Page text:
My dick was shriveled up in my hand when the robbery started. Go figure. Shouting. A single shot. Probably into the ceiling. A little plaster raining down on the heads of bank patrons about to shit themselves. All the stuff you’d imagine. Meanwhile, I was standing there. One hand against the cold porcelain, another waiting for something to happen.
Saw doc last week. He called it urinary retention. Says it’s either stress induced or a symptom of another root cause. Basically he doesn’t know what the fuck it is. I saw it in his eyes. He looked at me like I’m a sad sack of bones. Poor-excuse-for-a-man kinda look. It’s the same look Maureen gave me at least twice a day.
She gave it to me before I left the house that morning. It was her idea to refinance. With my hours at the glass plant cut by a third and all. I floated the idea of her getting another shift at the hair salon. I flinched when she almost backhanded me.
I was about to throw in the towel when the door burst open. Over my shoulder I saw a forest green ski mask and brown eyes.
“What the fuck are you doing?” ski mask asked.
“Tryin’ to piss,” I said.
“Christ. Do you know what this is?”
Couple ways I could have answered that. I took the lighter route.
“You think you’re funny you piece of shit?” ski mask cocked his head as he charged toward me. I stuffed my dick in my pants and turned to face him. Ready for a beating. When he slipped. Fell sideways. Next to one of those yellow “CAUTION WET FLOOR” signs. A splintering crack. Like he busted a rib or an elbow. Silver revolver went spinning. Stopped directly at my feet while ski mask writhed in pain.
I checked the door. Looked around to see if anyone else had been hiding out in there. Just the two of us. I zipped my jeans and squatted down. Turned the gun over in my hand. My daddy had a couple of guns. I wasn’t a bad shot. When he died, though, my brother, Earl, took everything. I didn’t offer much of a fight. Go figure.
I felt the weight in my hands. Gripped the handle tight and closed my eyes. Ski mask’s moans grew louder. I opened my eyes and took two steps toward him. Then I pulled his mask off, aimed the silver barrel between his eyes and pulled the trigger.
We both wore blue jeans. So I slipped on his black, denim jacket. Grabbed his leather gloves too for good measure. Along with the forest green ski mask. My heart pounded like it hadn’t in years when I left the restroom. Walked back into the bank lobby. Bodies faced down on the marble floor. Whimpering and sniffling. I saw a lump of a man by the door. Stool pitched over. Bulging belly. A gash glowed red across the unconscious security guards’ forehead. I think his name was Barret. His brother, Tommy, worked second shift with me at the plant. Turned and saw two other ski masks staring at me. My finger tightened around the trigger.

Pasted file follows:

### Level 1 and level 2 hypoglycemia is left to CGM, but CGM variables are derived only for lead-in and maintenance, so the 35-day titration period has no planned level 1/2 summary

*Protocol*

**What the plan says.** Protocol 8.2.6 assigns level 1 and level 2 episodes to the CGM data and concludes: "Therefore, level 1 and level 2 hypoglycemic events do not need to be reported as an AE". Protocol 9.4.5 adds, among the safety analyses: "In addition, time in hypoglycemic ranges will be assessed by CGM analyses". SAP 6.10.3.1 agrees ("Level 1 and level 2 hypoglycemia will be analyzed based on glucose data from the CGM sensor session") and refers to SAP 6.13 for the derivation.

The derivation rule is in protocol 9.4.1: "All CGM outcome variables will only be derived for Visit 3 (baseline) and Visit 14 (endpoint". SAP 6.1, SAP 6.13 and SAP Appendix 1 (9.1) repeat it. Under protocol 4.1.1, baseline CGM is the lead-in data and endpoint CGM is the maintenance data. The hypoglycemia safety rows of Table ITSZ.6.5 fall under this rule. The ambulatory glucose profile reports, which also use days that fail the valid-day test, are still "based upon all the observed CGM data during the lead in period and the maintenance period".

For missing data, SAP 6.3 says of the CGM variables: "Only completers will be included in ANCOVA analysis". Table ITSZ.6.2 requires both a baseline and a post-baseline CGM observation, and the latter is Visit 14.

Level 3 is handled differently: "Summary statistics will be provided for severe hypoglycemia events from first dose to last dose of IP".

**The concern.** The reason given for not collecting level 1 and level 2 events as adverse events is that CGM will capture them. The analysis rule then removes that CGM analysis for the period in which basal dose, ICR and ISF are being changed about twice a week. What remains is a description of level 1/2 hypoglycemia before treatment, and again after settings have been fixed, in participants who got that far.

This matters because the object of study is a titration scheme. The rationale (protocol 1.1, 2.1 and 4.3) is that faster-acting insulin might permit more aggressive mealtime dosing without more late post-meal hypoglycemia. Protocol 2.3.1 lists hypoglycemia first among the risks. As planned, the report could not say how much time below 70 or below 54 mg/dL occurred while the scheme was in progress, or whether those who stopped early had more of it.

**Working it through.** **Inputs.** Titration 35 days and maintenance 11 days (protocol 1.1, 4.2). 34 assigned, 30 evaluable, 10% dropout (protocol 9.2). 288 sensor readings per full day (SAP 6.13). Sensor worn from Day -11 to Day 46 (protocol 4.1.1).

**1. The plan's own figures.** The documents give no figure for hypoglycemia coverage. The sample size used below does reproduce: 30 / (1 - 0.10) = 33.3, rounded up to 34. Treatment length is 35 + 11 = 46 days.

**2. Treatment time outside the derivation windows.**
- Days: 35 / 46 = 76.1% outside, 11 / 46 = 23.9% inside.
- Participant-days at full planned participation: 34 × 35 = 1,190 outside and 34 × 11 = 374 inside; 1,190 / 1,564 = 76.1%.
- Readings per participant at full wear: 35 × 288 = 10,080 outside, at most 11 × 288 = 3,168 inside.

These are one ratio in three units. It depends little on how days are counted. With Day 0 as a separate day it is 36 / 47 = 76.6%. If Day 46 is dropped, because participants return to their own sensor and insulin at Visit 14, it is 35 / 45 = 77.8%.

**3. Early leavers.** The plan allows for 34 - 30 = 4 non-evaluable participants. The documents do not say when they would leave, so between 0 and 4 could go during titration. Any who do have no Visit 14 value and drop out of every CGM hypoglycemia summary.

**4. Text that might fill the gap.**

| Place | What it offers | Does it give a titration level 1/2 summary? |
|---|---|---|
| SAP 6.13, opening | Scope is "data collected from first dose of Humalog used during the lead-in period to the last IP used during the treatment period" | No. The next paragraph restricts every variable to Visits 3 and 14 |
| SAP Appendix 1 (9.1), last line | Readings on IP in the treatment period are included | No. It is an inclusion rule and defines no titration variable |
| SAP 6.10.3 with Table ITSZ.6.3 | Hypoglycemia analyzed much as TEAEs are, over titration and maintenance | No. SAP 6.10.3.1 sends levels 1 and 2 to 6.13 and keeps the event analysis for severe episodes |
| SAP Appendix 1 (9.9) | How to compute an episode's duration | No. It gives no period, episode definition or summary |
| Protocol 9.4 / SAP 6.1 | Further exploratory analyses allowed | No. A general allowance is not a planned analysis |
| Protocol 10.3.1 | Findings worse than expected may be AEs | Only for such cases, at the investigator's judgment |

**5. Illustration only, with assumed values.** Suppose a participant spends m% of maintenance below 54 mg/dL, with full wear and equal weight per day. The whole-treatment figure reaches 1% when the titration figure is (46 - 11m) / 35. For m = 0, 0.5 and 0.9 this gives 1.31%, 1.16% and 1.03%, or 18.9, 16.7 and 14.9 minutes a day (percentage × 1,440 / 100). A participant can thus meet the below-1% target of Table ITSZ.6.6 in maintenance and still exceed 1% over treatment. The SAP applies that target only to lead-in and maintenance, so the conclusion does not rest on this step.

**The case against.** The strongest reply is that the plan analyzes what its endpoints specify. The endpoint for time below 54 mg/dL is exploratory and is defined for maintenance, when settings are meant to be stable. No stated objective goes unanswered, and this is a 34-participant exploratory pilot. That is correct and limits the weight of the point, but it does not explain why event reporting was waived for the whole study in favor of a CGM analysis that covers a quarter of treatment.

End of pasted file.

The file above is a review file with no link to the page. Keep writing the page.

“What the fuck, Jimmy?” one of them asked, his eyes blue like cold crystal.
Tried to flex my throat to sound like the graveled voice of the man I’d just killed. “Just some asshole in the bathroom. Nothin’ to worry about.”
The two ski masks looked at each other. Thought my number had been called. But then one tossed me a bag. “Well get your ass back here and start fillin’ cash!”
My grip relaxed on the revolver. Then I walked behind the counter I’d stood in front of a hundred times and started filling. With more fucking cash than I’d ever touched in my life. Hundreds. Fifties. Twenties. I couldn’t remember the last time I’d gotten hard. Maureen surely hadn’t helped on that front. But as I tossed stacks of money into the blue, YMCA duffle bag, the inky smell of the bills filled my nose—what it stood for in contrast to who I was, how’d I’d lived my life—and gave me an erection.
We heard the wine of police sirens. The crystal-eyed ski mask said “Let’s move.” I left cash spilling out of the open drawer. Slung the heavy bag over my shoulder and started to follow them out the side door. A flash caught my eye. The doc’s white hair. He was face down, shivering by the little wooden station in the middle of the lobby. A chained pen dangled close to his head. He looked up when I walked over. Snot on his lip. Red, panicked eyes. Looking pathetic.
I hiked the duffle all the way up my shoulder. Unzipped my jeans and let loose a deluge on the back of Doc’s head. Most satisfying piss I ever took. Like the first time you pee off a bridge or cliff or someplace high up where it sprays into a void. The world just takes it. Someone gasped. Doc whimpered. The sound of the splatter sucked out the rest of the silence.
“Are you fucking serious right now, Jimmy?” Ski-mask called from the side door. I turned. Gave half a smile.
“When you gotta go…”
“Put your dick away and move your ass before the cops get here. Christ!”
I zipped up. Then I turned and followed my new friends. Glanced at the red sign with blue letters behind the counter before walking down a side hallway. I’d read it a hundred times. Behind the white smiles, puffy faces of tellers.
OPPORTUNITY TODAY MEANS POSSIBILITY TOMORROW.
I started to laugh. Kept laughing as I tossed the YMCA duffle heavy with cash up to one ski mask. The other grabbed my hand. Helped me into the back of the truck. Then we lay on our backs and rumbled away.
Brennan Burks is a writer from Ohio. He’s married and has two kids. His work is published in small journals and food magazines. He’s working on a short story collection inspired by Sherwood Anderson.
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